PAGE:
Tabletop Games

Ok, well the previous posts clears the Old School games out of the way, and I can get into the meat of the next stage of this blog.

Tabletop Games, had been a new comer to the wargames scene in the early 70’s, Kate told us (new boys) that the company had grown out of Bob’s dissatisfaction with the currently available wargames rules for the Napoleonic period that he playing at competitive level at that time.
Quite what his beef was with the sets they were using I never got to the bottom of, ask him and you get a mumbled responses about “riflemen lying down” and the only way you could “kill them, was with Lancers…”  quiet why this got at him I have no idea… but it did, so when in 1973 Bob won the National Napoleonic title, and I assume, as part of team, was invited to host the following years tournament, he threw away the old rule set and wrote his own.

Bob’s rules for Napoleonic warfare were used at the 1974 National Championship.At first they were just given away to competitors, but reaction must have been favourable, because shortly after they were being published by the infant Tabletop Games.

Cover by Rodger Heaton

Tabletop in seems was a partnership at its inception, Bob of course wrote the rules, and the other Partner, Rodger Heaton did all the illustrations.
Kate also told a tale about Richard Butler being there at the start of the company, but not becoming a partner in the business at the last moment because of the finance necessary.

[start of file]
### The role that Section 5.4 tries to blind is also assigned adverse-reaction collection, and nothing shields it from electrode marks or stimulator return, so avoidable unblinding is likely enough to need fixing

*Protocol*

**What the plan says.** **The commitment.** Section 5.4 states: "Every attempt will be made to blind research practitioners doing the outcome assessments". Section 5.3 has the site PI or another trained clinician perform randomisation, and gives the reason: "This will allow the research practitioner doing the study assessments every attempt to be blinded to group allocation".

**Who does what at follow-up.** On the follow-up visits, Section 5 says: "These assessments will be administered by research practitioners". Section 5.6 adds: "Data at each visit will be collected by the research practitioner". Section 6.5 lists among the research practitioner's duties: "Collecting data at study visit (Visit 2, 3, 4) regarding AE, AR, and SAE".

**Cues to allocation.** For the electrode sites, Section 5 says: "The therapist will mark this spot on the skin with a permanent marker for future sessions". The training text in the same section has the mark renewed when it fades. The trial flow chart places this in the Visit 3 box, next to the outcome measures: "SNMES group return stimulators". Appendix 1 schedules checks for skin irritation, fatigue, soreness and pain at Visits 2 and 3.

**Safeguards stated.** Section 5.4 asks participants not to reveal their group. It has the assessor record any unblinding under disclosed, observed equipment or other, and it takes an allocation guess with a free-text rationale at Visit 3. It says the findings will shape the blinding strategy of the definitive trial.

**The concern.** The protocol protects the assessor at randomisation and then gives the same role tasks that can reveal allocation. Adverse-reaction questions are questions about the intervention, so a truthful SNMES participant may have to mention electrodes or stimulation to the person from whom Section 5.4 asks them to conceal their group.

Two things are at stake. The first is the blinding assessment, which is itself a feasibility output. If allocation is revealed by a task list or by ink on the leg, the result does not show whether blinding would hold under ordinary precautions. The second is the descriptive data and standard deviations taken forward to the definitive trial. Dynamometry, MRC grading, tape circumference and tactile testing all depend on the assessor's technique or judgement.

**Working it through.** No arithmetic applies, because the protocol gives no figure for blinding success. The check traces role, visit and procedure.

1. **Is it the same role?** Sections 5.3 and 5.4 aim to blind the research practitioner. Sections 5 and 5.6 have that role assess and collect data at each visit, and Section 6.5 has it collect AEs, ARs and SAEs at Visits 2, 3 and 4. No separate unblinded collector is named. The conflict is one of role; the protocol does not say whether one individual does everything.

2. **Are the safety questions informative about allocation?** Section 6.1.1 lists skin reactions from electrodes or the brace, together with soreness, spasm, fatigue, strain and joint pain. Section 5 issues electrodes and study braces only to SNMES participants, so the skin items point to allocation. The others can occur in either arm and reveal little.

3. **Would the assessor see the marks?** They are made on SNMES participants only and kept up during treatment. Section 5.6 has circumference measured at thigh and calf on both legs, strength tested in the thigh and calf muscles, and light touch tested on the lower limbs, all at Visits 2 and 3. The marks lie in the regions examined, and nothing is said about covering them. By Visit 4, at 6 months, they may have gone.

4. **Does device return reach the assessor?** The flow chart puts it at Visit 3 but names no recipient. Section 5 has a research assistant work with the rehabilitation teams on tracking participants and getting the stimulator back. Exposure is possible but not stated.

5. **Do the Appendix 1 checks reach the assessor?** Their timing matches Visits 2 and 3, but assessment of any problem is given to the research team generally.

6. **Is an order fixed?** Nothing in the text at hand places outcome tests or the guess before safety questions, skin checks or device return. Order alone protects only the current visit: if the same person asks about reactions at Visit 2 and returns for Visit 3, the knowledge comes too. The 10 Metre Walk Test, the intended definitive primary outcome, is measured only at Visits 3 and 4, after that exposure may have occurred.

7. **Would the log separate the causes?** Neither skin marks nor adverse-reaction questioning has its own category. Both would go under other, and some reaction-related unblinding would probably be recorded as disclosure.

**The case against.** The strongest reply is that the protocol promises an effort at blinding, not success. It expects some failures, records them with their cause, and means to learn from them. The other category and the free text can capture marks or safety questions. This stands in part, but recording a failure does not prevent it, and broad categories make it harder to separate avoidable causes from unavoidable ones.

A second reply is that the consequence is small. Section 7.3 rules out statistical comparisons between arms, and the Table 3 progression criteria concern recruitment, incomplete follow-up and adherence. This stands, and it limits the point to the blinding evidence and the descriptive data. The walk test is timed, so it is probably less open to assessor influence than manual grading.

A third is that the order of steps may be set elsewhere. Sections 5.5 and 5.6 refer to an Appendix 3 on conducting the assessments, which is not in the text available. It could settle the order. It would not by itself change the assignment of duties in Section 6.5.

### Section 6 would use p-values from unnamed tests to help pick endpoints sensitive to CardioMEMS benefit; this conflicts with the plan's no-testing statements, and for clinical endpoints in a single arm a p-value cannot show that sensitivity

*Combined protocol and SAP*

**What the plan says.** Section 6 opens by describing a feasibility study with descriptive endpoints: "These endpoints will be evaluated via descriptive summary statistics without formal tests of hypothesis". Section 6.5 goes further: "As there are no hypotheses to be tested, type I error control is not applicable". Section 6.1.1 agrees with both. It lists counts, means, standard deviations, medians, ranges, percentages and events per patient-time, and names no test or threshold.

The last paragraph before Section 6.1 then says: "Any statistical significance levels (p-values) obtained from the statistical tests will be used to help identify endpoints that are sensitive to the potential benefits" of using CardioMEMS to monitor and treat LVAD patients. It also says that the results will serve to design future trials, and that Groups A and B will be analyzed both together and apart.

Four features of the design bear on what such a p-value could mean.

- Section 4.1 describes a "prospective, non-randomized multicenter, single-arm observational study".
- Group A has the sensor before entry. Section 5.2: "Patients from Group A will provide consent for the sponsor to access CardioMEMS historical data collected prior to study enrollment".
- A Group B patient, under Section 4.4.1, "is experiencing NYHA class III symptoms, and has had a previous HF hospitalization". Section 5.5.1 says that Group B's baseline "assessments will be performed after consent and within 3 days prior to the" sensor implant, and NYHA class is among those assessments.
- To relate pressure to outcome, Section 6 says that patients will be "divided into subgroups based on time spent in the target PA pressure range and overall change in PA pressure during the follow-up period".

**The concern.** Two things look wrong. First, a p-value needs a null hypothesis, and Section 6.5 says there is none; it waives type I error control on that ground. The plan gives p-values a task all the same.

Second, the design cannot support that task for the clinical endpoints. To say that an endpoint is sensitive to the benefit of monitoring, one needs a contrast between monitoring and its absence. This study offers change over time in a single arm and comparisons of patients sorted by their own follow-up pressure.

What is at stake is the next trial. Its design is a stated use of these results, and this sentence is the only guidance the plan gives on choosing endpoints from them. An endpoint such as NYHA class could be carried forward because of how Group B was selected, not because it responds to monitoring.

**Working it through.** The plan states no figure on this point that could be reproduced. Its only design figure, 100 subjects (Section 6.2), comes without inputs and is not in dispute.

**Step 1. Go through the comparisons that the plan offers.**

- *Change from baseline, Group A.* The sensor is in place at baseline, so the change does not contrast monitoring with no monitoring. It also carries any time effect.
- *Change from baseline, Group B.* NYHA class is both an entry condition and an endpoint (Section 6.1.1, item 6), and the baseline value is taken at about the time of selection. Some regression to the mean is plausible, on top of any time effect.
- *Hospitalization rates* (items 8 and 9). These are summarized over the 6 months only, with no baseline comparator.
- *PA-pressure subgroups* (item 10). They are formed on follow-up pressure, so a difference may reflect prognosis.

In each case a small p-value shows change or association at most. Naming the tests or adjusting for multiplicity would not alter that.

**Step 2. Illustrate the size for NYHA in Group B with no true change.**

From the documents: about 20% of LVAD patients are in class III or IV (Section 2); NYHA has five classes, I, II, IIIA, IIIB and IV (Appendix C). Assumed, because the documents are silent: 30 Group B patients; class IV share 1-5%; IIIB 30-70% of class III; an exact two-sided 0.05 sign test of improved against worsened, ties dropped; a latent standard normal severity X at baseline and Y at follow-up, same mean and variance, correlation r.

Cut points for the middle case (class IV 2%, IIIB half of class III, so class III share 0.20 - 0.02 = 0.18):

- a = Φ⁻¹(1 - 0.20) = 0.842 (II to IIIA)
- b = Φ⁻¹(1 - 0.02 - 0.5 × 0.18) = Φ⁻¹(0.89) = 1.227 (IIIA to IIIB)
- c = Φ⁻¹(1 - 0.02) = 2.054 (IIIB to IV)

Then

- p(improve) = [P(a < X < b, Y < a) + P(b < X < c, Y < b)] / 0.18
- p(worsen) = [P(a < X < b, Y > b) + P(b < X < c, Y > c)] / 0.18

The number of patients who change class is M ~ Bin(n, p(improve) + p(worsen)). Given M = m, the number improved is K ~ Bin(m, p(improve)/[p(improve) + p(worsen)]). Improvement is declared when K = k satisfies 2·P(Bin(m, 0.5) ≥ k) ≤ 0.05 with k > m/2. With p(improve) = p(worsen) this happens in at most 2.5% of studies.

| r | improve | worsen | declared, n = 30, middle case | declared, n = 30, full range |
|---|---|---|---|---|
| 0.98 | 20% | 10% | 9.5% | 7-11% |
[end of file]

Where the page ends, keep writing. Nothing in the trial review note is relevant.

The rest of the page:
Richard would later go on to write his own set of Napoleonic wargames rules used for National Championship games, To the Sound of the Guns, which TTG published, and Bob and He would remain firm friends.
Richard was one of the few people who wouldn’t stop when arriving at the shop, he’d hustle on through to the back rooms without stopping, not even noticing the bemused wooden-top shop assistant sitting on the stool, with his speechless mouth open…

When or how the split with Rodger occurred I don’t know; all the early games (series 1 & series 2) had an address given as Ruddington, which is a couple of miles outside central Nottingham, which I’m assuming is his, and all these early games, and many of the early rule sets published, used his illustrations as covers, or scattered though-out the text. By the late 70’s Rodger seems to have dropped out of TTG leaving Bob and Kate as the sole proprietors, to run the business from the home on Acton Road in Arnold.

OK then, back after a short break, with the early TTG micro-games, and all the other products of the late 70’s and early 80’s

Interested in reading Bob’s Napoleonic rules?
Check them out here on Scribd.